Saturday, June 1, 2013

No Phone? No Problem.

“We’re finally on the plane. Hope to take off soon. This will be our last communication until we return to Miami in 10 days. Happy Mother’s Day. We love you all.”
I sent this text to my wife Tori's parents and my family before we left the Miami International Airport for Havana before powering down my phone for our flight. When we landed about an hour later, my iPhone had been reduced to a camera, note-pad, and voice recorder. Not too shabby, but far from the icon of connectivity it is back in the states.
Without cell-service, the "Maps" app on our
iPhones was useless. so we took pictures like
this one from guide-book in case we got lost.

While we were only about 90 miles from Miami, cell-phone service – at least for those travelling from the U.S. with American service providers like A-T & T or Sprint – does not exist in Cuba. We were also informed ahead of time that Internet service in Havana would be limited.

Tori and I thought this was great. We aren’t anti-social people, but we grew up in an era free from social media and smart-phones (I was 22 when I got my first phone and all I could do with it was make/take calls). At times - I think it’s safe to say - we resent the expectation that we’re “available” 24/7.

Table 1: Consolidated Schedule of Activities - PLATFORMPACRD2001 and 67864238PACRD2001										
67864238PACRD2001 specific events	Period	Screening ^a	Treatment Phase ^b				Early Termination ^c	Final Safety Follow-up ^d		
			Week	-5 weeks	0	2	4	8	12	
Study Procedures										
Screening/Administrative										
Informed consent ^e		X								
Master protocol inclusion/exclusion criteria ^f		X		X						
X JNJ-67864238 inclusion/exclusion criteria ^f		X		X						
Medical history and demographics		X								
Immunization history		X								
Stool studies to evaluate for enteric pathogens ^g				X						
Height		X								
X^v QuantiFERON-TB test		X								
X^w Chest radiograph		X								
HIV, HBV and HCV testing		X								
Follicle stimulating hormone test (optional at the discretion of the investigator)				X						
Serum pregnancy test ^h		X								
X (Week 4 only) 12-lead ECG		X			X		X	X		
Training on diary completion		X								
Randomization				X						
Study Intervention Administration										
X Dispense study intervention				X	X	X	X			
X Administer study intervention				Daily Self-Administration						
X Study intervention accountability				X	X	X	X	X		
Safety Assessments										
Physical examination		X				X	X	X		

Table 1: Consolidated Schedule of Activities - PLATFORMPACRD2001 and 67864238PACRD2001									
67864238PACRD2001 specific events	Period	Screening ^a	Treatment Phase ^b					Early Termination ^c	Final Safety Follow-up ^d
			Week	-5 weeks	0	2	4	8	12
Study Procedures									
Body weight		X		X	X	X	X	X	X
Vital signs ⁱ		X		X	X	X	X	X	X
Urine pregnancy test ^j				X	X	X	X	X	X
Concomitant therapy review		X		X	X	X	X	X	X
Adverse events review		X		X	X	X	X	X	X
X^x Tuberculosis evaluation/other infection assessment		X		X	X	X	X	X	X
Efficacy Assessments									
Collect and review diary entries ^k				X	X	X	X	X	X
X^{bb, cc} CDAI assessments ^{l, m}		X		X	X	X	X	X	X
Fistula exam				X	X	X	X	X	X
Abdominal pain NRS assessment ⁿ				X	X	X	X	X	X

Street art in Havana.
Knowing none of the apps on my phone would work, I deleted them to free up space for images and sounds of Havana. Tori did the same. Between the two of us, we took more than 500 pictures with our phones (and a thousand more with our DSLR-style camera).

It wasn’t until we returned to Miami a week-and-a-half later that I fully realized how liberating it was to disconnect from the virtual society we live in. While waiting in line to go through U.S. Customs, I turned on my phone to nearly one-hundred e-mails, about two-dozen text- and voice-messages and several more Facebook notifications.

As I sifted through them, a classmate asked, “What was your favorite part of the trip?”

I responded that I'd need some time to reflect before I could respond to her question. Now, a few days (and hundreds more messages) later, I can without a doubt say that it was when my phone stopped working.

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